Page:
CCTV Script 18/09/17

— This is the script of CNBC's news report for China's CCTV on September 18, Monday.

On Wednesday, U.S time, the Federal Reserve will announce its latest monetary policy resolution. There are two expectations for the meeting. Firstly, it is expected that the Fed will officially announce the start of its balance sheet reduction as previously it had already fully disclosed the scale and time of the reduction. Therefore, this reduction will not come as a surprise. Instead, the focus will be on the inflation and the dot plot.

It is widely expected that the Fed will not take any action on interest rates in this upcoming meeting, Instead, the focus will be on its inflation so as to reflect the changes on the dot plot forecast. If the Fed leans towards inflation rebound in this meeting, we are likely to see the dollar rebound. And according to the dot plot, interest rates are likely to increase by this December or next year.

In this regard, CNBC interviewed former Dallas Fed President Richard Fisher. He believes that according to current situation, one cannot rule out the possibility of Fed raising the interest rates by 25 basis points, because currently, the US interest rate is still at a very low level, and the time for the rate hike has arrived. But at the same time, he also expressed that after its balance sheet reduction the Fed will have more leeway to prepare for future US economic stimulus.

[Richard Fisher, Former Dallas Fed President] "If I may put this into perspective, we have a dual mandate at the Federal Reserve. Inflation is running well under 2%. It is no surprise that PPI that came a little stronger, if you analyse it, that's not what they are doing here. What they want to do is sort of buy back some of the balance sheet, have something to give back, in the case the business cycle eventually turns, we are in our 9th year of our economic expansion. We haven't had much more than 10 years of history. We could extend it out but they want to be able to soften the slowdown of the economy, they have to have some rate increases to do that."

Also, the Bank of Japan will also announce its interest rates in this week. This year, the Japan's economy is experiencing some rebound but it is still weak in terms of inflation expectations. At the same time, due to the recent sharp depreciation of the dollar and the geopolitical turmoil caused by market panic, the dollar against the yen showed a persistent downwards trend.

Besides, yen appreciation works to the inflation's disadvantage. It also makes it harder for the BOJ to achieve its policies objectives. Therefore, the market believes that it is likely the BOJ will not take any action or announce any stimulus plan in the near future during their upcoming meeting. The market is also concerned whether the BOJ will address key issues of inflation during the upcoming discussion. Many banking experts think that it will take a longer time for BOJ to reach its inflation target of 2%, thereby postponing stimulus measures.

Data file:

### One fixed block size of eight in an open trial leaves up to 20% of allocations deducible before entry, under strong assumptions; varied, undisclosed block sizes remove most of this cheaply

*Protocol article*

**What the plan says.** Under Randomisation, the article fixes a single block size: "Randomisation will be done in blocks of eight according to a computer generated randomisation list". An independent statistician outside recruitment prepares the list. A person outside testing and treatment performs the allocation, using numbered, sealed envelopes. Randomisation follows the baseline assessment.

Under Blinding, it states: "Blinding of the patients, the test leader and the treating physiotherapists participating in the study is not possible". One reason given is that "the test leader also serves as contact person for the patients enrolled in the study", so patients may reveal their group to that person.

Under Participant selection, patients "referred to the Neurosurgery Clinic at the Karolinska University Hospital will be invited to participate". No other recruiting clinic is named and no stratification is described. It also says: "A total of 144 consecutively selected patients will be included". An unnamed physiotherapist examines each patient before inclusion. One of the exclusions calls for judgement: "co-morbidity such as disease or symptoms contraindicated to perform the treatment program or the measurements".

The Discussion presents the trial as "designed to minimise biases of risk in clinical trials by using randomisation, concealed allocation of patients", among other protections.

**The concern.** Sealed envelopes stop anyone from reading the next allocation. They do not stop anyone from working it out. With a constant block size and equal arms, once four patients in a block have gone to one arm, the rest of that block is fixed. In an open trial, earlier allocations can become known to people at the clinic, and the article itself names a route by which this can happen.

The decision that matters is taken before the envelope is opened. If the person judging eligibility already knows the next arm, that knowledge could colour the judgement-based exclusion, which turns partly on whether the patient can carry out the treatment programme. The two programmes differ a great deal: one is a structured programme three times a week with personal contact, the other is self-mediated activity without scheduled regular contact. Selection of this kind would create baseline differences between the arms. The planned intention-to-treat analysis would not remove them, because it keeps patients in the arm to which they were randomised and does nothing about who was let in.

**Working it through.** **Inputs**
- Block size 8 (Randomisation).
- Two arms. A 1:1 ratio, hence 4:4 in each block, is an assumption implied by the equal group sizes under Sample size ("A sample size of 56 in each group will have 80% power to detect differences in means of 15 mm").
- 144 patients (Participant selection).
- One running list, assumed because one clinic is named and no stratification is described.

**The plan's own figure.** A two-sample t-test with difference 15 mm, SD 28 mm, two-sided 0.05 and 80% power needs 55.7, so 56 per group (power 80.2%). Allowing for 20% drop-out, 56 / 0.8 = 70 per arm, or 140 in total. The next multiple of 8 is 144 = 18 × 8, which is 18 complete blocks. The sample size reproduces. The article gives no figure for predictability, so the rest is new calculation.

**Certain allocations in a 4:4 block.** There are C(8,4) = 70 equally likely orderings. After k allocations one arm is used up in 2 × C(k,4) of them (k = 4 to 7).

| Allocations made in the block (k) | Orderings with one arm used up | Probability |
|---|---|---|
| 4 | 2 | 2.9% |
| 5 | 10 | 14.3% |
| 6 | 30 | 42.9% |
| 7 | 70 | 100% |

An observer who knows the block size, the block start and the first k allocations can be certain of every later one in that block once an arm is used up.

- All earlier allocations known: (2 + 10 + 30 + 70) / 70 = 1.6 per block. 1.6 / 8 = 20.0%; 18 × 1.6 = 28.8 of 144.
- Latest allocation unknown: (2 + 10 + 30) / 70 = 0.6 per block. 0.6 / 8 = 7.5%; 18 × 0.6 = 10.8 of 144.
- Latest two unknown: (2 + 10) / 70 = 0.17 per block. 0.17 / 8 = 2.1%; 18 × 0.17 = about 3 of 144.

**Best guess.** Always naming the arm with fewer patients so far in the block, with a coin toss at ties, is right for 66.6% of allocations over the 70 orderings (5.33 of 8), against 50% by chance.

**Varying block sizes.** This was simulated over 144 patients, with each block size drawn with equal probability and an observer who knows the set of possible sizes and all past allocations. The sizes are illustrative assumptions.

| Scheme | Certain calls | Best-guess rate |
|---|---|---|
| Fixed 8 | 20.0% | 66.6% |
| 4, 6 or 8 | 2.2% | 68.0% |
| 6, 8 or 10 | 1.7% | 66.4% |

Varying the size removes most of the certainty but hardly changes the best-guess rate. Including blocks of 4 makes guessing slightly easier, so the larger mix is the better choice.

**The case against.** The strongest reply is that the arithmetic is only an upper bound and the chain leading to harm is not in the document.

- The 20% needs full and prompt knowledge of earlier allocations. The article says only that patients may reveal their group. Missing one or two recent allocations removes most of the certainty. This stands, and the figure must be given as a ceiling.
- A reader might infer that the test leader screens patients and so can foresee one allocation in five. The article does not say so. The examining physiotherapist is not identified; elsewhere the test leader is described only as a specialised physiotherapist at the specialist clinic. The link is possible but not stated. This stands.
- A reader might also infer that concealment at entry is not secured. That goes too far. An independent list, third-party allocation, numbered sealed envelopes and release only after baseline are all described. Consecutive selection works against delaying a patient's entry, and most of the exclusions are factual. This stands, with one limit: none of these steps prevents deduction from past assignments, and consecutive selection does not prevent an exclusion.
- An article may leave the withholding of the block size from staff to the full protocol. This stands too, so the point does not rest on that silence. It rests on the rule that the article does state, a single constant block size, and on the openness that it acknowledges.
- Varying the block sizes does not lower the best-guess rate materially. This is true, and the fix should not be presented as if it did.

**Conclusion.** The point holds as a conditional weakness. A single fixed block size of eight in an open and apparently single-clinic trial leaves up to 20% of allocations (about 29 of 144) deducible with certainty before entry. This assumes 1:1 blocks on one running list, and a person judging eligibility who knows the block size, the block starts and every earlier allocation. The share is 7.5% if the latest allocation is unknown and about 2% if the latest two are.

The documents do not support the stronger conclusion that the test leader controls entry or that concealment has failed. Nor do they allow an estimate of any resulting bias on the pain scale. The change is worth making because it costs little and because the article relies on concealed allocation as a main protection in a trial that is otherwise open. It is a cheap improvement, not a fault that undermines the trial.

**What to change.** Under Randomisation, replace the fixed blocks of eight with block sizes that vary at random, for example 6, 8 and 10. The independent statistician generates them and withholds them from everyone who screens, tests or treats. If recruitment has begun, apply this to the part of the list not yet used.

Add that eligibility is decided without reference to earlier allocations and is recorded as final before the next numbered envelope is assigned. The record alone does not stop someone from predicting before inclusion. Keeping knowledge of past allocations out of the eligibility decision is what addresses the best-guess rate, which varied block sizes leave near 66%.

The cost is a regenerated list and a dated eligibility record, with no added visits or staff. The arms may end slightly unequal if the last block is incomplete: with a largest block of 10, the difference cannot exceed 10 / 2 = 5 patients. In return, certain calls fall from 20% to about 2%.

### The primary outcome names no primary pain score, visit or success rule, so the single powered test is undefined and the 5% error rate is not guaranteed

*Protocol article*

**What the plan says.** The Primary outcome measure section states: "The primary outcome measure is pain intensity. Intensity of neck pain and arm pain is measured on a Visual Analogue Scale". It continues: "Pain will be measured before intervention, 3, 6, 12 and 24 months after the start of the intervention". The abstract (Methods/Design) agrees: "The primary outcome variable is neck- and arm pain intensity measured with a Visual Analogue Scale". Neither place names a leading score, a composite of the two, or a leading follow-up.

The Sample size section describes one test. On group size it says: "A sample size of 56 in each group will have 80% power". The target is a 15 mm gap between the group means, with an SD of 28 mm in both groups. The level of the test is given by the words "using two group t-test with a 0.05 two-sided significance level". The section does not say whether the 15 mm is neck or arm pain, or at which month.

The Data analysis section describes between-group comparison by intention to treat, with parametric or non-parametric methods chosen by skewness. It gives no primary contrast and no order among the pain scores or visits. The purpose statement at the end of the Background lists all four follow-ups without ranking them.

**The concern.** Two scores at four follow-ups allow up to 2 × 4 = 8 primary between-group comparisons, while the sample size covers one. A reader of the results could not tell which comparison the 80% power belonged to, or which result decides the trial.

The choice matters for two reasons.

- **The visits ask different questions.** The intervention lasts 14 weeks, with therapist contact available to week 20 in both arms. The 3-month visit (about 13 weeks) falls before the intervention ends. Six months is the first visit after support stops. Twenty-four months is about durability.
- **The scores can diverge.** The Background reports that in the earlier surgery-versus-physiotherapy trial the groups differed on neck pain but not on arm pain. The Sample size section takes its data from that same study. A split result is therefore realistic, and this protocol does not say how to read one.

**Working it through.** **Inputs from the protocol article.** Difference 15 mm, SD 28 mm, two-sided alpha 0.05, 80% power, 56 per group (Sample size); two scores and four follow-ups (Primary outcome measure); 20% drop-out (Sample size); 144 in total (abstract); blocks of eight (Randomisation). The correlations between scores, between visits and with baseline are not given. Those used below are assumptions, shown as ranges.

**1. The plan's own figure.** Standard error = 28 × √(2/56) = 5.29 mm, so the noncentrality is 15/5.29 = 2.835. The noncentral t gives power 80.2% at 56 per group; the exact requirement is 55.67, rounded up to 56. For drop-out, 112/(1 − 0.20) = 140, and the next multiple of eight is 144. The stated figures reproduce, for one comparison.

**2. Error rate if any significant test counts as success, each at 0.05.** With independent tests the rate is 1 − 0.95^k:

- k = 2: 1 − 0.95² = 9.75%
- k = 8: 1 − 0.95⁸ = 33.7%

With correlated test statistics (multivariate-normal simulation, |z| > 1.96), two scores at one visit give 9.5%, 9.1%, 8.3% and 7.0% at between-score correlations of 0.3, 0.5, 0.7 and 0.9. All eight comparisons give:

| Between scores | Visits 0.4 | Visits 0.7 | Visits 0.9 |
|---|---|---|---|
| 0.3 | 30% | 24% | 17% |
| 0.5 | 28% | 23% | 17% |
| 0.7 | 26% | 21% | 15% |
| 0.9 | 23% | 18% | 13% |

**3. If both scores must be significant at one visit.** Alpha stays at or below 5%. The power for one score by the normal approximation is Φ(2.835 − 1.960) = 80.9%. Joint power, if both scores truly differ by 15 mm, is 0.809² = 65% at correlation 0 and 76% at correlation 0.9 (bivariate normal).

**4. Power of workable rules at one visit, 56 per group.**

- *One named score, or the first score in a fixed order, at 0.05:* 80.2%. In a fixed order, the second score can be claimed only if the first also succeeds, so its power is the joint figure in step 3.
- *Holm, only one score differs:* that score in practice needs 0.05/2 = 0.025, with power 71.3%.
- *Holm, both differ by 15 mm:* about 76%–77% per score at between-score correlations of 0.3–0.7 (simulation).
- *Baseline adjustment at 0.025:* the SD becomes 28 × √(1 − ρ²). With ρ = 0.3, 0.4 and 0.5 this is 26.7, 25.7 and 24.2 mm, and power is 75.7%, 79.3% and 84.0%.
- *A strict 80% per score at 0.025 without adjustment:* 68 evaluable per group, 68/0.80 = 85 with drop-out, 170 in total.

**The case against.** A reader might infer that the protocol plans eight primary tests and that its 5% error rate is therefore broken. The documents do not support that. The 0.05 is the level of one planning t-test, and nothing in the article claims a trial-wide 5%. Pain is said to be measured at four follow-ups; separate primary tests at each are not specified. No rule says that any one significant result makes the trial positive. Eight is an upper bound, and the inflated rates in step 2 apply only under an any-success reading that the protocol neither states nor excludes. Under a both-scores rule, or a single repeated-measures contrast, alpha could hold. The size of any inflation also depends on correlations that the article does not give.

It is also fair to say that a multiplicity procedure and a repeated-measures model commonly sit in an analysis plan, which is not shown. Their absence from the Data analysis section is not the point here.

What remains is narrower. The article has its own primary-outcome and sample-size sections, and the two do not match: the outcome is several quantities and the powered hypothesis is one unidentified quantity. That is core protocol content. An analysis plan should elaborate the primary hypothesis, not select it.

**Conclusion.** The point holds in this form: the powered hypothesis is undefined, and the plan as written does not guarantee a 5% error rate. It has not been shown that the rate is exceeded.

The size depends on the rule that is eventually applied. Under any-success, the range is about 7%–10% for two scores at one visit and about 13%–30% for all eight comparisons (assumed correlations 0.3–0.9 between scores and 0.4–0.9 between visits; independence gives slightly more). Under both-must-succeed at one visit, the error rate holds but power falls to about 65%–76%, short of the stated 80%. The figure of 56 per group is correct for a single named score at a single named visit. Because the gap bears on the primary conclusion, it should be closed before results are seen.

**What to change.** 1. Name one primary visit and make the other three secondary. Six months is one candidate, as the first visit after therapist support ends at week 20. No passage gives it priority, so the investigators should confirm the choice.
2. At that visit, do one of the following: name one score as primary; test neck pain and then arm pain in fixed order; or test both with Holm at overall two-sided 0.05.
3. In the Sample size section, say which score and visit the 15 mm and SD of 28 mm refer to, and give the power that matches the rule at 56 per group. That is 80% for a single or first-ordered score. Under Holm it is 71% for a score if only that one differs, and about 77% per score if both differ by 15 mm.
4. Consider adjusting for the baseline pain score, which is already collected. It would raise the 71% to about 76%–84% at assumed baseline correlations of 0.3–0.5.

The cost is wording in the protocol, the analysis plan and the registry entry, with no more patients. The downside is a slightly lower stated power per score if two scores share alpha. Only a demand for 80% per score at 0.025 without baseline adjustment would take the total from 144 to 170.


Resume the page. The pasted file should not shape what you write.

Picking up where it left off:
But at the same time, analysts also believe that as a policy, monetary easing is far from enough. In order to promote economic and inflation continue to pick up, it also has to come from the government's fiscal stimulus.

[Nobuyuki Hirano | President & Group CEO, Mitsubishi UFJ Financial Group] "So Monetary policy itself has limited impact over the economy. It can give the positive impact for the markets, Money market capital markets, but it does not substantial change the economic system. So in order to make that happen, if I were him then I'd sit down with a prime minister Abe and you know make the discussion how we jointly steer this very difficult environment. And actually Kuroda and Abe have done quite a good job"

We are also expecting a number of central banks around the world to announce their tightening policies. Earlier on September 6, the Canadian central bank had unexpectedly increased interest rates by 25 basis points. The European Central Bank and the Bank of England are also showing signs of hawkish tightening.

Therefore, the world's major central banks are following the Fed's footsteps, starting with the Bank of Canada raising interest rates. Following, it is likely that the European Central Bank and the Bank of England put a halt to its loosening monetary policy and officially start on its tightening cycle. This will help promote the Euro and the pound, causing it to rise. We will continue to keep watch.

CNBC's Qian Chen reporting from Singapore.

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